Newspaper article International Herald Tribune

Kenneth N. Waltz, 88; Shaped Foreign Relations Theory

Newspaper article International Herald Tribune

Kenneth N. Waltz, 88; Shaped Foreign Relations Theory

Article excerpt

Mr. Waltz regarded the nuclear stalemate between the United States and the Soviet Union as a stable balance of power, and he endorsed nuclear proliferation as a force for peace.

Kenneth N. Waltz, a pre-eminent thinker on international relations who was known for his contrarian, debate-provoking ideas, not least his view that stability in the Middle East might be better served if Iran had a nuclear weapon, died on May 12 in New York. He was 88.

The cause was complications from pneumonia, said Columbia University, where Mr. Waltz was a senior research scholar.

Leslie H. Gelb, emeritus president of the Council on Foreign Relations, characterized Mr. Waltz as one of five "giants" who shaped the study of international relations as a discrete discipline, the others being Hans Morgenthau, Henry A. Kissinger, Samuel P. Huntington and Zbigniew Brzezinski.

The field developed in the 1950s, when the experiences of two world wars and the beginning of the Cold War drove scholars to try to explain more precisely how nations interacted. The goal was to build a conceptual framework on which international politics could be analyzed, something earlier courses on military and diplomatic history had not offered.

"Without a theory, we're just lost," said Robert Jervis, a political science professor at Columbia. "We just have all these random phenomena we can't make any sense of."

One of Mr. Waltz's propositions was that wars were not caused simply by human aggression or bad governments but by the anarchic, dog-eat-dog nature of international relations. Each nation-state, he said, would push as far as it could to advance its own self- interests.

He used as an example the collapse of the Soviet Union, which he said freed the United States to become a bully because it no longer had an opponent in its own weight class. In this new "unipolar" world, the United States "abuses its power, singling out poor, weak countries -- that's what we specialize in -- and beating them up," he said in 2011 in an oral history interview at the University of California, Berkeley.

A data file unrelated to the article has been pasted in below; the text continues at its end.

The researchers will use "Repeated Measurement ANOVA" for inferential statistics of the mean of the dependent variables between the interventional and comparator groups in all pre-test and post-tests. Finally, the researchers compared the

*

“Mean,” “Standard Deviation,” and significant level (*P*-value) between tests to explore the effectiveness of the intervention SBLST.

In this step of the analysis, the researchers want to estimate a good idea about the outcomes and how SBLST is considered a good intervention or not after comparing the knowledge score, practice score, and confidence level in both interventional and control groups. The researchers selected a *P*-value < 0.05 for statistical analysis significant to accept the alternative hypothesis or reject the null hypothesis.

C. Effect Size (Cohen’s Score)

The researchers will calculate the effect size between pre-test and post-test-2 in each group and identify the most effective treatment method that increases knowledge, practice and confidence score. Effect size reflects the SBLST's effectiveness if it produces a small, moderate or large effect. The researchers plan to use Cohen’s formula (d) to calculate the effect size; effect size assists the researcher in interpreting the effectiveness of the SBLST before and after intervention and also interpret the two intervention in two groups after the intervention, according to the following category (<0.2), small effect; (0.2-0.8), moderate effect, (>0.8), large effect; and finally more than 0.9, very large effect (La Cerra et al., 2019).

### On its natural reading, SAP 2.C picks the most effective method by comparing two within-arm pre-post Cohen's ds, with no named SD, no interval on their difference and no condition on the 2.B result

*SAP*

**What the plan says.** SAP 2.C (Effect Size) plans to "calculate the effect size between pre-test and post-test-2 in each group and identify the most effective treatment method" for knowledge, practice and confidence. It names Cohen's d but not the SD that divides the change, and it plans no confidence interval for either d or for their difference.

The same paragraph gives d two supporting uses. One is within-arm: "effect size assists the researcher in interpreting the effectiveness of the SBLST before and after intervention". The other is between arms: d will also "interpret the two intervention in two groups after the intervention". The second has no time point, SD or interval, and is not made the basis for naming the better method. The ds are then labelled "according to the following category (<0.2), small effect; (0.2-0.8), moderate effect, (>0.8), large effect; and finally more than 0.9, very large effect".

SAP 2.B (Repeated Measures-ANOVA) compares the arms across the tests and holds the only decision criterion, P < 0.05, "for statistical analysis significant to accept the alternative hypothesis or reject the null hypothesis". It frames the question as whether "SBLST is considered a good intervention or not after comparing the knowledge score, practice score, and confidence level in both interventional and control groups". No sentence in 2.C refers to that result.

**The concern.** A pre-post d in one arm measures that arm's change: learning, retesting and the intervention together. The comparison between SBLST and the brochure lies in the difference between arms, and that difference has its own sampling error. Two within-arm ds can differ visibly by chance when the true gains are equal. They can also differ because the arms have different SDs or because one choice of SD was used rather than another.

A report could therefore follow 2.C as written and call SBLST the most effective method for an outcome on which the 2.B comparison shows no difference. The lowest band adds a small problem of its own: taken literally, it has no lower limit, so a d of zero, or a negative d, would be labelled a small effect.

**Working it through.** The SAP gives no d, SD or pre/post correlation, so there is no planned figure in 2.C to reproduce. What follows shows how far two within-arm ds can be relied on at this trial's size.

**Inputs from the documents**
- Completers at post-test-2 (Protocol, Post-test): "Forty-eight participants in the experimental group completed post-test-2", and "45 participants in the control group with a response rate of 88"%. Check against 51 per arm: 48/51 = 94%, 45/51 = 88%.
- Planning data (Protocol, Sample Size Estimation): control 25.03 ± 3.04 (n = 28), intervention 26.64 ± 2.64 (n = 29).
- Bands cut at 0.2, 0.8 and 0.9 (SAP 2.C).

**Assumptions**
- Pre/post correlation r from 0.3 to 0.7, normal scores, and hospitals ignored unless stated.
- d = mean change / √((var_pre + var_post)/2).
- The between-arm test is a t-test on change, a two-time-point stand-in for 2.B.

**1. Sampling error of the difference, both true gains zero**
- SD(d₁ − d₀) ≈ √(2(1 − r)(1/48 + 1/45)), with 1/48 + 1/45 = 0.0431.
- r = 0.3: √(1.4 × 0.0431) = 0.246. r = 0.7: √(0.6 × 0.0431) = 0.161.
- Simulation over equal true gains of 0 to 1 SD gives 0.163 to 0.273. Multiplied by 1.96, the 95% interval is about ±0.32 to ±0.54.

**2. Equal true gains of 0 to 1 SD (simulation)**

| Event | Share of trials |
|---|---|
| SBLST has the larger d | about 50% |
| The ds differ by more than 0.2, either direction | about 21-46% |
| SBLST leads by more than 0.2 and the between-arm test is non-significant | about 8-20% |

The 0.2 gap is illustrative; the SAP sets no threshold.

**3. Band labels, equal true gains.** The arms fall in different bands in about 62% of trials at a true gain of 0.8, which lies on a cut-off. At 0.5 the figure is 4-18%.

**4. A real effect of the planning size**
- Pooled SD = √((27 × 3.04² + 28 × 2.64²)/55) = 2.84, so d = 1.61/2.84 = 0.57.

"It is sad," he continued, "but this is a typical behavior of powers that are dominant, or used to be dominant in their regions, and now are globally dominant."

Mr. Waltz shook conventional wisdom by regarding the "bipolar" nuclear stalemate between the United States and the Soviet Union as one of the most stable balances of power ever -- not the knife-edge of planetary annihilation. His critics, however, saw the failure of the bipolar model in the experience of World War I, in which two rigid, pre-existing alliances clashed with devastating results.

Mr. Waltz countered that the Cold War was fundamentally different, because the 20th-century superpowers were so much stronger than their allies that only the superpowers mattered.

Even more, Mr. Waltz endorsed nuclear proliferation as a force for peace. "The measured spread of nuclear weapons is more to be welcomed than feared," he wrote in 1981. He argued that nuclear states had always safeguarded their weapons carefully, and that no nuclear state had ever been involved in a major war. (He said the fighting between nuclear India and nuclear Pakistan in 1999 did not constitute a major war.)

Mr. Waltz's goal was to clarify thinking about international politics by offering a perspective he called "structural realism," or neorealism, in which interactions between nations matter most in fomenting war.

"Even when you disagree, he moves your thinking ahead," Mr. Jervis said.

More than his views on particular foreign-policy issues, it was Mr. …

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